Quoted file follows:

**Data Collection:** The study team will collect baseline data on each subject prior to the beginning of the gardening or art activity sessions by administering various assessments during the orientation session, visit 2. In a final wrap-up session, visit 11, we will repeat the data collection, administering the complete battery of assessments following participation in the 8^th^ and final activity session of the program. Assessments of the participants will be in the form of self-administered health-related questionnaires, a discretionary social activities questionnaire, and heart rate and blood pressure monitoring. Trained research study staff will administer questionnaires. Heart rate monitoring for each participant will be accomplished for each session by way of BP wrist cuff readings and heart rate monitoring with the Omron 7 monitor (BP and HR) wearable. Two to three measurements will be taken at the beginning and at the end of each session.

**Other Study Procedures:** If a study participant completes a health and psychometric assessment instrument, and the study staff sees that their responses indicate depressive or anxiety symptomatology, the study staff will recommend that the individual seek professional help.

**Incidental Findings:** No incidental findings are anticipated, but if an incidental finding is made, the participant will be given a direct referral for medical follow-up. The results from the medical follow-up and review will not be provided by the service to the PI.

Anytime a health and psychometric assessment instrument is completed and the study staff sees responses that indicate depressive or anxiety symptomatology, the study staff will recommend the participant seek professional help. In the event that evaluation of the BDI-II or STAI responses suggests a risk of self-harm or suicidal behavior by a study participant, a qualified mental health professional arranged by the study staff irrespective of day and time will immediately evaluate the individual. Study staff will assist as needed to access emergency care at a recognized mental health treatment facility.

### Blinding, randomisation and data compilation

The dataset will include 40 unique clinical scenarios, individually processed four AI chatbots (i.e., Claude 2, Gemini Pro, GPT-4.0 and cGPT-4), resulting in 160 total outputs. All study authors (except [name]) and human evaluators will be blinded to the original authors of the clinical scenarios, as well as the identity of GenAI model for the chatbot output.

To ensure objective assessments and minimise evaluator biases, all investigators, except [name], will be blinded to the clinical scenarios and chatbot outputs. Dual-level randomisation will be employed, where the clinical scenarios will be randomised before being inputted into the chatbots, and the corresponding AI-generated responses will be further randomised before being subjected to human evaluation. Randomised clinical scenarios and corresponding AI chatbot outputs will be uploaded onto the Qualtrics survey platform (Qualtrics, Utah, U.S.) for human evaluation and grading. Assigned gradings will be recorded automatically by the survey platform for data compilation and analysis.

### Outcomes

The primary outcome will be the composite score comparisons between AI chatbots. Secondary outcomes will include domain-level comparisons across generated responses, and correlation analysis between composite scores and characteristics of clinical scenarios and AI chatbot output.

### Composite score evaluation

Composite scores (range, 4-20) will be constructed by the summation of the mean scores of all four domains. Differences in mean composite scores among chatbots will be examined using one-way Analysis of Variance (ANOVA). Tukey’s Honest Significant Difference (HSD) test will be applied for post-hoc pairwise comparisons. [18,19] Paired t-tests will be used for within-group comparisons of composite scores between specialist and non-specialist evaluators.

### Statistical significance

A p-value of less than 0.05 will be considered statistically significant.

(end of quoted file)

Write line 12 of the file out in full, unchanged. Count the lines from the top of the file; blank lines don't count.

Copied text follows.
### Statistical significance